I've noticed in places that people are keen to encourage and sometimes dismiss questions that lack things like suggested routes to solution, ideas, code, references, data-traces, etc. I.e. evidence of research.

There's some conception of minimum due diligence and people seem quick to evaluate on it, possibly judging by it as a guiding criteria. While certainly in general, researching any given question as well as routes to solution is a good thing and should be encouraged, is it conceivable that some questions are better, or at least adequately presented, without this demonstrative side?

Arguably I believe we can find samples that are inherently precise

How to find all M-length sets of integers that sum to N?

How to check if one string contains another substring?

I've frequenatly seen these type of questions, that can quite understood, but at the same time garner comments and votes faulting demonstrative lack.

So I'm wondering if upsides to a clean propositional approach is unfairly biased, possibly overlooked. Centrally, are we being judged by the demonstrative ability as a mandatory part of a good question? (As a good question isn't inherently worse just because the originator didn't prove it) And related, is there a tendency to conclude that lack of research evidence is the same as lack of research effected? (The originator might have spent too long or thought it was not appropriate.)

As a side-effect are we somewhat arrested in providing interfering content, to the degree of staining succinct and good looking questions with extraneous components? Speaking from a certain transactional ideal even, isn't there a certain aesthetic in having questions without discourse on one side, clearly separated from candidate answers on the other?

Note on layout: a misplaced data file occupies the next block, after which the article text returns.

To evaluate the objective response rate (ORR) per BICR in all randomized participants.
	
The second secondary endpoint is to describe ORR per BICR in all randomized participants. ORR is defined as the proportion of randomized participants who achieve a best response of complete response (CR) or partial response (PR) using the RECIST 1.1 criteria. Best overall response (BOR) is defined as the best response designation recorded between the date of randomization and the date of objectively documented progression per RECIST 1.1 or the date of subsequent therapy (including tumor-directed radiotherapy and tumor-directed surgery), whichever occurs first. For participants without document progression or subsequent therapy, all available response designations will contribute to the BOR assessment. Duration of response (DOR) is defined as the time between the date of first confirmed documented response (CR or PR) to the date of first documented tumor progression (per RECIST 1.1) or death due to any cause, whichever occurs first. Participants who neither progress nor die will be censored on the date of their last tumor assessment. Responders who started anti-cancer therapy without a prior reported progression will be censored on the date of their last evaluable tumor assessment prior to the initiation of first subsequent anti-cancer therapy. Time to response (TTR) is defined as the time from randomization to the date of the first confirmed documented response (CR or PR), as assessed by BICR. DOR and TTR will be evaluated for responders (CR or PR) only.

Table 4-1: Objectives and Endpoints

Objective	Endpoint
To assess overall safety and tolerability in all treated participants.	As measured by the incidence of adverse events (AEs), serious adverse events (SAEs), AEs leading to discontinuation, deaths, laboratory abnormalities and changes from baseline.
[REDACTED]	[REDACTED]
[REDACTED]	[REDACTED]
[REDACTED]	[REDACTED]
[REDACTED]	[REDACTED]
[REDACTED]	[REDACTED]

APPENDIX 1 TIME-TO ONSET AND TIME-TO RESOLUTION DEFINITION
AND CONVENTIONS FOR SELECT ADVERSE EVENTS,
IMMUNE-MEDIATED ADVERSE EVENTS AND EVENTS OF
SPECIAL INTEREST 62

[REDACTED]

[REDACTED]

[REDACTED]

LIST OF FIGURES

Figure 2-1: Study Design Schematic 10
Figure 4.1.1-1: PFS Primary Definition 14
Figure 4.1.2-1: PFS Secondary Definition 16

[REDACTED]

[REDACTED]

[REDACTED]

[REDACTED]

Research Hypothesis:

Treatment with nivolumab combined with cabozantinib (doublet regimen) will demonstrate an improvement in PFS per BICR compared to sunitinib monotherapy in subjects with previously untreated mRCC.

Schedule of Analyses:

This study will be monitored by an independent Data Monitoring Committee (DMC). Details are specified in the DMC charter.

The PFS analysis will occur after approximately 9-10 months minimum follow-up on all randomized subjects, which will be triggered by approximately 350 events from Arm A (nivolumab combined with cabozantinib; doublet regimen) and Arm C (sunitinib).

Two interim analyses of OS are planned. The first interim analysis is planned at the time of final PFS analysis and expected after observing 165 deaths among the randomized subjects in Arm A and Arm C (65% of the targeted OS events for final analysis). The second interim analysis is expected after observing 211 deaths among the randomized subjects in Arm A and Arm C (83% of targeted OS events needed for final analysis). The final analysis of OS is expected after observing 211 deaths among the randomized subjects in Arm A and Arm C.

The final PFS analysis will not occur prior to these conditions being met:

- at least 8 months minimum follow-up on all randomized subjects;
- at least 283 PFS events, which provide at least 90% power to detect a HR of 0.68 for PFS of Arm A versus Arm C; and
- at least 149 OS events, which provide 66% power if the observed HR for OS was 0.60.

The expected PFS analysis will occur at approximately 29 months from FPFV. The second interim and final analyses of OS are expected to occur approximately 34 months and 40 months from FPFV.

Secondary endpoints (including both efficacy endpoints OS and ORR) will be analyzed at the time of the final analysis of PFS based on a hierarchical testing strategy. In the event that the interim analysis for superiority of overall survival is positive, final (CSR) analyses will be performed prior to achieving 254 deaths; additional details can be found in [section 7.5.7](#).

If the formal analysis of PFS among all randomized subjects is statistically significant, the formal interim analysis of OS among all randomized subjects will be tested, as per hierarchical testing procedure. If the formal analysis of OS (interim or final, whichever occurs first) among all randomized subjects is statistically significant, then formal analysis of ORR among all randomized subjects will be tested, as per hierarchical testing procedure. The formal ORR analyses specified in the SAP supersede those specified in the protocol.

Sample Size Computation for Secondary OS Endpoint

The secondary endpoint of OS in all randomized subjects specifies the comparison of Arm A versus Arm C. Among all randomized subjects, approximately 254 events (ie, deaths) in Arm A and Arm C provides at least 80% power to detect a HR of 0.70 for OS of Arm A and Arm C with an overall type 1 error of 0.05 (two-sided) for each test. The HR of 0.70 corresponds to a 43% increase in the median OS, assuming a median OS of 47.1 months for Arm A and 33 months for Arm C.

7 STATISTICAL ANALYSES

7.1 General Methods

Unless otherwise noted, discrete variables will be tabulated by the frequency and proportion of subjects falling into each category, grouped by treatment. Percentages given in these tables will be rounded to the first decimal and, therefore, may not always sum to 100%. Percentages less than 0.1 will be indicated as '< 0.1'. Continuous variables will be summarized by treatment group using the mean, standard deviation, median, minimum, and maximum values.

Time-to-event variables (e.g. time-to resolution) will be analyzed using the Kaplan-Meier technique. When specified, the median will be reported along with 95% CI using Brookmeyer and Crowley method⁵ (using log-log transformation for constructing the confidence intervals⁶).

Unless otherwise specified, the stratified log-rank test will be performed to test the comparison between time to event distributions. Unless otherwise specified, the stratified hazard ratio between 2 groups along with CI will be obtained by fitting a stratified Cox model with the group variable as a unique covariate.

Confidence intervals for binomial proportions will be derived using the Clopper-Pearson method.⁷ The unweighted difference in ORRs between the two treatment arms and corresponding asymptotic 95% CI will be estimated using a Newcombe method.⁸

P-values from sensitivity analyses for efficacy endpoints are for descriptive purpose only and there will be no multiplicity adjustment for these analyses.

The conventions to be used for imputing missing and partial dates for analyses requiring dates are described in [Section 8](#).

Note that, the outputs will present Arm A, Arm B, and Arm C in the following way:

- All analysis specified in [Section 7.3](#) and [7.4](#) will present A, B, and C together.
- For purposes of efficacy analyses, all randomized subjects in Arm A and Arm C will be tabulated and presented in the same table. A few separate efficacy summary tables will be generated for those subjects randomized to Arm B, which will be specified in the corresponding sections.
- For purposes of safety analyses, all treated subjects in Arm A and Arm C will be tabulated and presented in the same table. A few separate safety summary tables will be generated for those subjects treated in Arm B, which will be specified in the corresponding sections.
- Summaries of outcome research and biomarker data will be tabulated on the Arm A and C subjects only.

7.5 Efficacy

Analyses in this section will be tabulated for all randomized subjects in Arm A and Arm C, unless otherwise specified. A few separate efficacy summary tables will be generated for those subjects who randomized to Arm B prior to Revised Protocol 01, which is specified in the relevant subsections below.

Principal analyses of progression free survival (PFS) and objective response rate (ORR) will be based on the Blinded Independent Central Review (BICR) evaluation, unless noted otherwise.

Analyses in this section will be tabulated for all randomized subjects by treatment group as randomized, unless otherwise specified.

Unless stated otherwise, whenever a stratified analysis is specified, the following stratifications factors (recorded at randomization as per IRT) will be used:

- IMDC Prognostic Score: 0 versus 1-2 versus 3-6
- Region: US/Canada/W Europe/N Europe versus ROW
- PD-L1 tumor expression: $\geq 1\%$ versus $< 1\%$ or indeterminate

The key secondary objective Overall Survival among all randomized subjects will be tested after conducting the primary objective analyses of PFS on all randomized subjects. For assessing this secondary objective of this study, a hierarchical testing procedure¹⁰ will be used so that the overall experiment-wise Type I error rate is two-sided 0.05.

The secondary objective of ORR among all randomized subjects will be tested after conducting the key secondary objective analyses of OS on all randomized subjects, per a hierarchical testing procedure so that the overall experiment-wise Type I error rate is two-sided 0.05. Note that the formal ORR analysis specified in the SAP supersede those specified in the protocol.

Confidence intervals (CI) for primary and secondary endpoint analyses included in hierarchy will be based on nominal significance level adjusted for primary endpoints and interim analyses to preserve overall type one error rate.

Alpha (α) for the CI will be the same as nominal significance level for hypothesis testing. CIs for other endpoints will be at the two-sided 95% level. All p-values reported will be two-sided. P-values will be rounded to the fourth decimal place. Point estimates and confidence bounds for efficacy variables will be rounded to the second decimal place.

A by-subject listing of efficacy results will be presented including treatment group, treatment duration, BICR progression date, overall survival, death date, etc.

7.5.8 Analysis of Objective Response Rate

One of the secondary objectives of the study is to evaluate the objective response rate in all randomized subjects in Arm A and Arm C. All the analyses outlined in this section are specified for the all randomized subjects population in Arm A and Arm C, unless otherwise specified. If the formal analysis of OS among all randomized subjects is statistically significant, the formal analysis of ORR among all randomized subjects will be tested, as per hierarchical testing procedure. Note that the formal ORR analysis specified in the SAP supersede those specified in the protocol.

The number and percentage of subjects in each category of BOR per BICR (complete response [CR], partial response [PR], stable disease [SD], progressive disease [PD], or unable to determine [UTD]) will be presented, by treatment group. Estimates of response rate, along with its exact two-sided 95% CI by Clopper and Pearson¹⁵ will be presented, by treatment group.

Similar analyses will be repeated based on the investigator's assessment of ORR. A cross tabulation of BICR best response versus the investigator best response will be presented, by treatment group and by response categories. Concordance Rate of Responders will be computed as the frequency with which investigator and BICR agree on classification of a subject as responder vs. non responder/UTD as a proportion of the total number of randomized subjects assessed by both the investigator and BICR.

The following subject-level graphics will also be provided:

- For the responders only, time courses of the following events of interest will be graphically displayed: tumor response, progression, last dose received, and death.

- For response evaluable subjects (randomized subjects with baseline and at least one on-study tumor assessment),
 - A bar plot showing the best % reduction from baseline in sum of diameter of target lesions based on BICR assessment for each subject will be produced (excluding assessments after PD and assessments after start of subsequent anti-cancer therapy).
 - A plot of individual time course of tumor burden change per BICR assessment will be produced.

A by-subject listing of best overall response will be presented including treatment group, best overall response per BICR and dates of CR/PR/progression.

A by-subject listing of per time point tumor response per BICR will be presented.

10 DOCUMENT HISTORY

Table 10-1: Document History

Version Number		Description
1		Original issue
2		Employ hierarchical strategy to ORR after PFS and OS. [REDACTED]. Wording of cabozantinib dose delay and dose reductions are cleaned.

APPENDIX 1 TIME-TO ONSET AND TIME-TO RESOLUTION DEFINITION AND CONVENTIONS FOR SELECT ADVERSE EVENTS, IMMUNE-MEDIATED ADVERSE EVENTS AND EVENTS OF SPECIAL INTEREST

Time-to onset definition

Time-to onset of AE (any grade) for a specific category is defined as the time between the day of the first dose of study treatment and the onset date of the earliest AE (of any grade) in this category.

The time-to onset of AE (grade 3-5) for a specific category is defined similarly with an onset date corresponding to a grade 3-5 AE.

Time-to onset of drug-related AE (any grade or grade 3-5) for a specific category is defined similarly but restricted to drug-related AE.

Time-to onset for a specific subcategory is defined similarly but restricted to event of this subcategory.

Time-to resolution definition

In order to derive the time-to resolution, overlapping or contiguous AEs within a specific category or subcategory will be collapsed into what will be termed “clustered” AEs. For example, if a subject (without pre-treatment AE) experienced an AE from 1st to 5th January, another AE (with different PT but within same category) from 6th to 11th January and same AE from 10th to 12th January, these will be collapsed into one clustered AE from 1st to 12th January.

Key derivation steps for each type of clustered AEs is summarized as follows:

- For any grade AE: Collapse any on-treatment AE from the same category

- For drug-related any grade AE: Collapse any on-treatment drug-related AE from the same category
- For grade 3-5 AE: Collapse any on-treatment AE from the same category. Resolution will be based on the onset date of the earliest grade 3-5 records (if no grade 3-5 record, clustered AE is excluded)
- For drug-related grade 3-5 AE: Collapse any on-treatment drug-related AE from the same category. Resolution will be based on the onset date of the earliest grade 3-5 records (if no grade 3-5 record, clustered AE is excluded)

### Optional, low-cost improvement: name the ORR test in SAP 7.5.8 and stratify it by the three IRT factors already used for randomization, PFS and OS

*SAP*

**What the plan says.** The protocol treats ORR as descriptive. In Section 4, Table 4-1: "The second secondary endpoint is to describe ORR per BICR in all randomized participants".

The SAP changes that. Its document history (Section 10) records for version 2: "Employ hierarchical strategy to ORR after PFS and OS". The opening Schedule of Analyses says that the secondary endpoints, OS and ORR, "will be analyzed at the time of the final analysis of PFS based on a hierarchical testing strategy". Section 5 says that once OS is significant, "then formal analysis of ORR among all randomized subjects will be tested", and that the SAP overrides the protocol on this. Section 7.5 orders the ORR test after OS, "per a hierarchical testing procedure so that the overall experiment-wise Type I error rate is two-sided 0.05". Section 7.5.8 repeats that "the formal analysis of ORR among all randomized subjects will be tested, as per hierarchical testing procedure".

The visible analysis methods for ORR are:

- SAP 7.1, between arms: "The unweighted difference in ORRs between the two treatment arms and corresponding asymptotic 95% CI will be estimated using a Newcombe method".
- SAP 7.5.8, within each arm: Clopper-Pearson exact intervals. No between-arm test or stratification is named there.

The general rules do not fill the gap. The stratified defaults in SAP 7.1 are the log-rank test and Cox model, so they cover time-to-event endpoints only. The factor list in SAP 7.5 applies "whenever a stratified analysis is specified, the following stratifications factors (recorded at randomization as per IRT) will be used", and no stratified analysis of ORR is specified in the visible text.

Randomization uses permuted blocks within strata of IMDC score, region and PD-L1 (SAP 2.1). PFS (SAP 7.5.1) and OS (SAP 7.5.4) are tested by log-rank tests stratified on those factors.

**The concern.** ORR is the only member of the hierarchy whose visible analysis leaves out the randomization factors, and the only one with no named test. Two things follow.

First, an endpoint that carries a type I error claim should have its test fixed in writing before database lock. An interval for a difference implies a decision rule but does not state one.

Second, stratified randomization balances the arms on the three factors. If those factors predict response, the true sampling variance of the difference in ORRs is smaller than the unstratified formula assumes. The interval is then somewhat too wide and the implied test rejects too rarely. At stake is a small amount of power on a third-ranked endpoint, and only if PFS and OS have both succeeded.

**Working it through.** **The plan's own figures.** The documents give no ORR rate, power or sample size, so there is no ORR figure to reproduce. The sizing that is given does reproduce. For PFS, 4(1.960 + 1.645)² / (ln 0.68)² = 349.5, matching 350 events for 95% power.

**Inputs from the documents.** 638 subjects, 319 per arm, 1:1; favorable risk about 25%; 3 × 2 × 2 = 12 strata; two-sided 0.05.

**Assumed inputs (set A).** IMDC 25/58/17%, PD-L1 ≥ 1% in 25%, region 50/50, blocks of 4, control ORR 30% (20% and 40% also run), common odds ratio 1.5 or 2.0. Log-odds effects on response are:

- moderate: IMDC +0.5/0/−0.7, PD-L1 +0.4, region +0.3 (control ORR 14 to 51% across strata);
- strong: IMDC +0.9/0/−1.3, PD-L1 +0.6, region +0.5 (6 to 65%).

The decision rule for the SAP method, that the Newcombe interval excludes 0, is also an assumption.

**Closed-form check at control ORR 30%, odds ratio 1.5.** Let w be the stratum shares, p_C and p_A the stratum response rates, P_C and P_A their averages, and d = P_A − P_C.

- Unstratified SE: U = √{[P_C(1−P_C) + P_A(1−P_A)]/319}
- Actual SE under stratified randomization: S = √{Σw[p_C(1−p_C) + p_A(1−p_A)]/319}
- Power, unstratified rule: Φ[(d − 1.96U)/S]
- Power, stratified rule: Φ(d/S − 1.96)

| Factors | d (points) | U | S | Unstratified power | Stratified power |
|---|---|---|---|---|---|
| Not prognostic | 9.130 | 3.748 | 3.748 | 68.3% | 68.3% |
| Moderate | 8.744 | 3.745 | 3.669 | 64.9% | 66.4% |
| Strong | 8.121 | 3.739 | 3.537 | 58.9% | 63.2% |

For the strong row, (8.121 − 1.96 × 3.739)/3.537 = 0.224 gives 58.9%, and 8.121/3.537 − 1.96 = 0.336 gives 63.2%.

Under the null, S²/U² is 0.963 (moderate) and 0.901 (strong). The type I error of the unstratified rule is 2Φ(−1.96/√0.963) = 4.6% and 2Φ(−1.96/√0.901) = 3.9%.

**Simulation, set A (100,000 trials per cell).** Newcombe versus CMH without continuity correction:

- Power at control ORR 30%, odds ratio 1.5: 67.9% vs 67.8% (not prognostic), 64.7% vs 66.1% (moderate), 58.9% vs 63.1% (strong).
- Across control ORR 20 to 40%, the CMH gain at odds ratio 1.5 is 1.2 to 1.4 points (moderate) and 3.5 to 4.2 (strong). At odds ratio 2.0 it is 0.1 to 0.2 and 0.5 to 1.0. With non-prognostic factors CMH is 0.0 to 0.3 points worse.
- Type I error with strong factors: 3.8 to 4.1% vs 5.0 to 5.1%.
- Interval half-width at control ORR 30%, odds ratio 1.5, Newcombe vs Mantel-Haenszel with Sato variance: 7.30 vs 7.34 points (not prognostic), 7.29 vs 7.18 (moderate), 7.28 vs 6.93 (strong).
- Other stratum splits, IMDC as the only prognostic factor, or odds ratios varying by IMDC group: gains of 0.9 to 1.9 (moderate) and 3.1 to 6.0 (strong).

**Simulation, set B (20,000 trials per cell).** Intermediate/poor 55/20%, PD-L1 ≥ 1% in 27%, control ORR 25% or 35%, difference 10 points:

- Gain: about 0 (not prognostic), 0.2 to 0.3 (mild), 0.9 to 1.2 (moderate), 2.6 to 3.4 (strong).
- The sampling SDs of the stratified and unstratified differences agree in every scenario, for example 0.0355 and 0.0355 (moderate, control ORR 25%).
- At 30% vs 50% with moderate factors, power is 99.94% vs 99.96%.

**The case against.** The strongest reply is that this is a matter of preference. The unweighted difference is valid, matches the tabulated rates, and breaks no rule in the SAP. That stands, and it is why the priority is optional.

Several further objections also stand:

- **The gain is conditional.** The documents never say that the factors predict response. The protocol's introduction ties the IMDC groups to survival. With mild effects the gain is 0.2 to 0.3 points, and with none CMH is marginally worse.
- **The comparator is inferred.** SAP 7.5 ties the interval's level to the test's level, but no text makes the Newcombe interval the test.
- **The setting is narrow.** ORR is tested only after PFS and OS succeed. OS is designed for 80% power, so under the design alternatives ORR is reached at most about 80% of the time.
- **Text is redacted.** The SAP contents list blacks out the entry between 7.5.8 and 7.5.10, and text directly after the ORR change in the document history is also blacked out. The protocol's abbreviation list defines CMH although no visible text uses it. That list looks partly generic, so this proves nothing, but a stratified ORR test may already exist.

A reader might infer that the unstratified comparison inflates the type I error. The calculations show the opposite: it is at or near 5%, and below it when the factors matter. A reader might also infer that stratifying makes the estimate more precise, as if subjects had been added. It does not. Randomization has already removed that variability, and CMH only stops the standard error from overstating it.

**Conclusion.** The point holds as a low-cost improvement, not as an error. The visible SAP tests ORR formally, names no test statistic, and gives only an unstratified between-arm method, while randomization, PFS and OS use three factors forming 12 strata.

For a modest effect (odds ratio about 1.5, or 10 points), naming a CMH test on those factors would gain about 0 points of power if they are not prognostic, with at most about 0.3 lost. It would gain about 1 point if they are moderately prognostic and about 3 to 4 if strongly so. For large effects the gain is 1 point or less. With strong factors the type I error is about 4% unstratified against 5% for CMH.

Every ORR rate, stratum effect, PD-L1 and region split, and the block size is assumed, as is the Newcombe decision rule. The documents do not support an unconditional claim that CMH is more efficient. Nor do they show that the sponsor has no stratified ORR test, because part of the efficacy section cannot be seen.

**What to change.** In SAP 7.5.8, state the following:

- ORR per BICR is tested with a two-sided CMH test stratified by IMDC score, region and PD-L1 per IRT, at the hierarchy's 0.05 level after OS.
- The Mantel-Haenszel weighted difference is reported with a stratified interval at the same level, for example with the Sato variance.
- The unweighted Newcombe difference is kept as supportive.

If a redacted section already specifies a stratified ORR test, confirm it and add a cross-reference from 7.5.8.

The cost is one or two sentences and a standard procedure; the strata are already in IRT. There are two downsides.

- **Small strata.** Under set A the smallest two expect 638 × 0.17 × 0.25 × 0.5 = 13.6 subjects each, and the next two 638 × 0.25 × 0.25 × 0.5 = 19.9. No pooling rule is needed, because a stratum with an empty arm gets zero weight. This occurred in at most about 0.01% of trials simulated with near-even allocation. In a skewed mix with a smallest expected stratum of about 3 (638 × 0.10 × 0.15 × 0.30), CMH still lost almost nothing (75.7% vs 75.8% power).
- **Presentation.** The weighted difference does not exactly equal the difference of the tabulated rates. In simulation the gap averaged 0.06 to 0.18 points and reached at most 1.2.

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    Once I answered a question of this type, OP reaction: "I already tried this"... Oooook, lesson learned.
    – brasofilo
    Commented Sep 6, 2015 at 2:35
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    @brasofilo: But retort with "Well why didn't you say so?" and someone else flags that as rude/offensive. This is why we can't have nice things.
    – BoltClock
    Commented Sep 6, 2015 at 4:07
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    Quite a bit of discussion on this topic also here meta.stackoverflow.com/questions/260828/…
    – Robb Hoff
    Commented Sep 6, 2015 at 22:29

2 Answers 2


Yes, demonstrative effort is strictly needed. Let me take one of your examples and explain why.

How to check if one string contains another substring?

Sure, I understand the question, but I don't know why you're asking it. Do you not know about the contains function (or equivalent) that's surely built in to your language of choice? Are you a student who has to implement this yourself without using a built-in function? Have you not seen the dozens of other questions dealing with this topic? If you have seen them, what's giving you trouble with the answers on those other questions?